Eric: As I wrote yesterday, I think Buttigieg’s strong showing in Iowa and subsequent poll bounce has left Democrats with three candidates competing for the role of “pragmatic alternative to the political revolution,” each with a unique strength: Bloomberg and Buttigieg have yet to assemble an iota of Biden’s goodwill among African-American voters, but Bloomberg’s campaign has more resources at its disposal than many nation-states, while Buttigieg isn’t saddled with the baggage that comes from having a decades-long career in public life or from being a septuagenarian. And this could potentially make it difficult for any of them to eliminate the other two in a timely fashion.

Although the only way we get a single early-state conqueror is if Biden loses SC, which would seem to set him up for a final collapse on Super Tuesday.

Ed: Yes. Actually, if Biden loses SC, he’s already done. And if he finishes fourth in NH before that, he’s going to start bleeding.

Eric: But if Biden disappears, it’s not remotely clear that Bloomberg or Pete can appeal to enough African-American voters to assemble a winning coalition without liberal support.

Ed: There are some signs of life for Bloomberg among African-Americans. Not so much Pete. Which is why I think it’s more likely that Bernie smokes everyone in the early states, but then a massive accumulated anti-Bernie full-scale panic among center-left Democrats gives Bloomberg the mass base he needs. Maybe, anyway. But I do know some people who think if Pete can win IA and NH, black voters will give him another look.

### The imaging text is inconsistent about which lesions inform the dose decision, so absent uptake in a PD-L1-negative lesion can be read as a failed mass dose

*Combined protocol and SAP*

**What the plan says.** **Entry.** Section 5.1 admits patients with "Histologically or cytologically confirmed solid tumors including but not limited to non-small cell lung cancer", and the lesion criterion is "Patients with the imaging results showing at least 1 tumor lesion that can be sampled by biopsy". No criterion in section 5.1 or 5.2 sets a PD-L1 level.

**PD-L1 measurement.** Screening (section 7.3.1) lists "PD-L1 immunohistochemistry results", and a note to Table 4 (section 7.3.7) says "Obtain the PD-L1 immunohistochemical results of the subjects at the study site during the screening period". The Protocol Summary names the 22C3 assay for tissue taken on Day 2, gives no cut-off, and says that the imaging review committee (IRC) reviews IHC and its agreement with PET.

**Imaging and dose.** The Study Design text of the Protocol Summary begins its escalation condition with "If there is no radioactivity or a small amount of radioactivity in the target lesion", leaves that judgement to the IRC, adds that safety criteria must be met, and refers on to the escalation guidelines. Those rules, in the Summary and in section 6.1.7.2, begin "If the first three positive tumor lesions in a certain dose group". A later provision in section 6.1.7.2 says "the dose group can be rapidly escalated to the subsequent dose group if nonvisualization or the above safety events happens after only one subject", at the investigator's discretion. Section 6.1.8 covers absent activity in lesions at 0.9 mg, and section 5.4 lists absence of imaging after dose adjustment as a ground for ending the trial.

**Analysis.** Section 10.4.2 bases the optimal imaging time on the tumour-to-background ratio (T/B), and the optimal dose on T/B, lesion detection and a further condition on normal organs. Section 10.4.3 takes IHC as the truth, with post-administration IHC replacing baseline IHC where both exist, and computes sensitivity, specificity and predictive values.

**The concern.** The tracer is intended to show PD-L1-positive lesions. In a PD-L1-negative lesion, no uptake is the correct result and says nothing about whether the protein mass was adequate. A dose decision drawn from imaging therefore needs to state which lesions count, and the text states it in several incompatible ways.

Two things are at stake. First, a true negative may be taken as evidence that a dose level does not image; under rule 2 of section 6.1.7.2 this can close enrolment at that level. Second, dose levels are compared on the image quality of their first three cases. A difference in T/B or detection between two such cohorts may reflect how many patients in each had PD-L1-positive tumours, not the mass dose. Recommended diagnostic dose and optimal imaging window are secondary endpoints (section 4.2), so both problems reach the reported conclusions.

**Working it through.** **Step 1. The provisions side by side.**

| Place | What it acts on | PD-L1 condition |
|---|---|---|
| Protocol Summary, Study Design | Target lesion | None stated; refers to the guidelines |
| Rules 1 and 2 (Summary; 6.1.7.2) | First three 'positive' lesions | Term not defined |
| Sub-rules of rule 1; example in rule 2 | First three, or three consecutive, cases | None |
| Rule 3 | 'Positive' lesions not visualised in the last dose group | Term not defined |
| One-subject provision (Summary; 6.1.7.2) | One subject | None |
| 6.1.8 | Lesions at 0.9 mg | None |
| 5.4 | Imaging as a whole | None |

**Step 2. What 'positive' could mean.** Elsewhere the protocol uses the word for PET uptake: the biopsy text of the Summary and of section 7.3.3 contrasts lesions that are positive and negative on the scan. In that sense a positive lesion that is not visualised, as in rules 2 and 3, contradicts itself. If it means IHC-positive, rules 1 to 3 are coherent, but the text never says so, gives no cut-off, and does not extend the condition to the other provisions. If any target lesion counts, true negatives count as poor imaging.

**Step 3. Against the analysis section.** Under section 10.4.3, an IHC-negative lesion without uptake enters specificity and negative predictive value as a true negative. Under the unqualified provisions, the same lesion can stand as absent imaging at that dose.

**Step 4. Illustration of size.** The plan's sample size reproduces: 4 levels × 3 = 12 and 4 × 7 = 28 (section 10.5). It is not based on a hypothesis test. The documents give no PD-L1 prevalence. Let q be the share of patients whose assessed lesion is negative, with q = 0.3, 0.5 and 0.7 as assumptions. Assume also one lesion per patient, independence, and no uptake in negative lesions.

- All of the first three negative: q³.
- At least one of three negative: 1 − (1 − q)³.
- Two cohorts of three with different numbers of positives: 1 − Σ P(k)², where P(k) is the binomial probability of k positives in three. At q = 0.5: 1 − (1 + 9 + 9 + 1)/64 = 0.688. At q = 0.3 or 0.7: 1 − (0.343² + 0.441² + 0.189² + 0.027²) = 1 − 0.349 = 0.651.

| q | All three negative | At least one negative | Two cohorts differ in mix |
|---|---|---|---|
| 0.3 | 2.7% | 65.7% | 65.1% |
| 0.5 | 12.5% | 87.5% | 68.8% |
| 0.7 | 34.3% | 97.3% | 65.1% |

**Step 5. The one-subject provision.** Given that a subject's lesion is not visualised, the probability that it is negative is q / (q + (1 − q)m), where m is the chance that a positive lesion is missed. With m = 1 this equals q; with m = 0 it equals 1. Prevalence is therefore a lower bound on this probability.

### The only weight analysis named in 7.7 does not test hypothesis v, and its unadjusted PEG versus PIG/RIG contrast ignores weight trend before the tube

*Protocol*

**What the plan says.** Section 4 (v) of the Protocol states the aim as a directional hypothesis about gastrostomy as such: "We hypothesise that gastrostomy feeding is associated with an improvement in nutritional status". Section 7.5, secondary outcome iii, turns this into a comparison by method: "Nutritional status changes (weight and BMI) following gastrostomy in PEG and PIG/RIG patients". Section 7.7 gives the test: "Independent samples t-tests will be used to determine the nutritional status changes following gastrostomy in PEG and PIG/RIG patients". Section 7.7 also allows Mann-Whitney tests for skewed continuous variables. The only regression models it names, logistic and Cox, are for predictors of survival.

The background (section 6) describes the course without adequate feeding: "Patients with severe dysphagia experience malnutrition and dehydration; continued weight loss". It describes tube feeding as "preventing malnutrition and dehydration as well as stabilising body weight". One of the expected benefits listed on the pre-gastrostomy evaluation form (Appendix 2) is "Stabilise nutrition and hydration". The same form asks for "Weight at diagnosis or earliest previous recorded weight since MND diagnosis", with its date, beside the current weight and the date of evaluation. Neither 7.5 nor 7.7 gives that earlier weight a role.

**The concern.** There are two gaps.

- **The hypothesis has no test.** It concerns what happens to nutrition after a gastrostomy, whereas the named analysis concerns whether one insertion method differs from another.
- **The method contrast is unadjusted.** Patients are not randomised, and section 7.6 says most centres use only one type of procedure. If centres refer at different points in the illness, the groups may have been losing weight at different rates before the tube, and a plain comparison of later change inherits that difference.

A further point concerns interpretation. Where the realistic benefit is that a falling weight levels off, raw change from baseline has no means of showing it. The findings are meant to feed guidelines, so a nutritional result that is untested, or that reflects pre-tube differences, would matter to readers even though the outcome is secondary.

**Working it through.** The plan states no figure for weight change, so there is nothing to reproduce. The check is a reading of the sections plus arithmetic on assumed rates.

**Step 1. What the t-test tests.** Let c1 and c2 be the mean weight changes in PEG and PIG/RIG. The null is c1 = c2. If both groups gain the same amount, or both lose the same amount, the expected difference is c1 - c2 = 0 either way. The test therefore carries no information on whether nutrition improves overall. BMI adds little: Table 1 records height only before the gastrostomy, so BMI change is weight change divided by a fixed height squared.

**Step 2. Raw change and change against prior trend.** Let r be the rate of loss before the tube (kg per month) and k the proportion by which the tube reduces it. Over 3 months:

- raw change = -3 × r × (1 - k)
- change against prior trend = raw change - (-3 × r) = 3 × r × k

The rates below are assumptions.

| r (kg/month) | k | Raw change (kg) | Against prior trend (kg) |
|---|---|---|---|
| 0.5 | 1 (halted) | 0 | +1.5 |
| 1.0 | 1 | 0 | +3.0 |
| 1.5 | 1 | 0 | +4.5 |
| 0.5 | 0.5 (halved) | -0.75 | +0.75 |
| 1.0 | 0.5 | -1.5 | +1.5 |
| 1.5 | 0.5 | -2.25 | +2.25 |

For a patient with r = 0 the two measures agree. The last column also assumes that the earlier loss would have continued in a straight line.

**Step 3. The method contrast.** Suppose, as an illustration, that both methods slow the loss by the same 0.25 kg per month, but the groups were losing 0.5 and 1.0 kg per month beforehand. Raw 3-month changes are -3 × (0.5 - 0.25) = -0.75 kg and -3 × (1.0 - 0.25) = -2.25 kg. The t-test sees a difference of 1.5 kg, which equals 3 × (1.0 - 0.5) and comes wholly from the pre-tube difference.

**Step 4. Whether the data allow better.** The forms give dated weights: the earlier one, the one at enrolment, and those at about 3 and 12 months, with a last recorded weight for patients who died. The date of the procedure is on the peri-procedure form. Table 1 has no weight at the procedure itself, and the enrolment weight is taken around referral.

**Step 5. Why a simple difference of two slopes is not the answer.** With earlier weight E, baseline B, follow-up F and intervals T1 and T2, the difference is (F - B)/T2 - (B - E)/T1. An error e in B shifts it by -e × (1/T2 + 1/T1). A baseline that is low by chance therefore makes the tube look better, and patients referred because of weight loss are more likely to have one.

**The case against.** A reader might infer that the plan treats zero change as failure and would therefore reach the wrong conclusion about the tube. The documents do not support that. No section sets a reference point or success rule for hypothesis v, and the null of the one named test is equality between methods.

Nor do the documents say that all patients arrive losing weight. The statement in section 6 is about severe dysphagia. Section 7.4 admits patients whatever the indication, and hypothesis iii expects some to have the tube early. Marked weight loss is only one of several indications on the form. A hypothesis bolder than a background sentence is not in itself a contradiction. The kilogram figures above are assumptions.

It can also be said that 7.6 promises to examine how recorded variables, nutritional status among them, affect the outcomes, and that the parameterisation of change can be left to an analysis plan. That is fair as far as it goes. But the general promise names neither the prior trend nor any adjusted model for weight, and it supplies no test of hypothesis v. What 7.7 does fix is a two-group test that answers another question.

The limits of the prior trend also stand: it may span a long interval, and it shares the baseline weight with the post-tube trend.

Eric: It’s possible. Bernie’s camp has a ton of money though, and Bloomberg has a ton of vulnerabilities that would ostensibly make for potent attack ads. Beyond stop and frisk, there are those alleged sexual-harassment NDAs.

Ed: It’s fair to say that Pete’s inability to attract black voters isn’t inherently more debilitating than Bernie’s inability to attract anyone over the age of 35.

Ben: How much does Bernie winning New Hampshire outright on Tuesday matter in terms of avoiding an absolute pileup of candidates?

Ed: We’ve already talked about the Biden Death Spiral scenario. I’m not sure how much longer Warren can carry on if she finishes behind both Bernie and Pete a second time.

Eric: If Bernie loses NH to Pete I’m … not sure exactly what that does.

Ben: I’m not either, which is why I asked you guys.

Eric: Haha.

Ed: Bernie’s not going anywhere, particularly if Warren isn’t doing as well as he is. A Pete win in NH would almost surely begin the Biden Death Spiral.

Eric: I mean, the big question there is “Can Pete get everyone onboard with the idea that the former mayor of Indiana’s fourth-largest city should be the Democratic nominee for president, to the point where party leaders with standing in black communities start validating him en masse?”

Ed: And that in turn depends on whether Bernie — or the ultimate centrist life raft of Bloomberg — is the only alternative. There are plenty of party leaders with standing in the black community who are terrified of Bernie.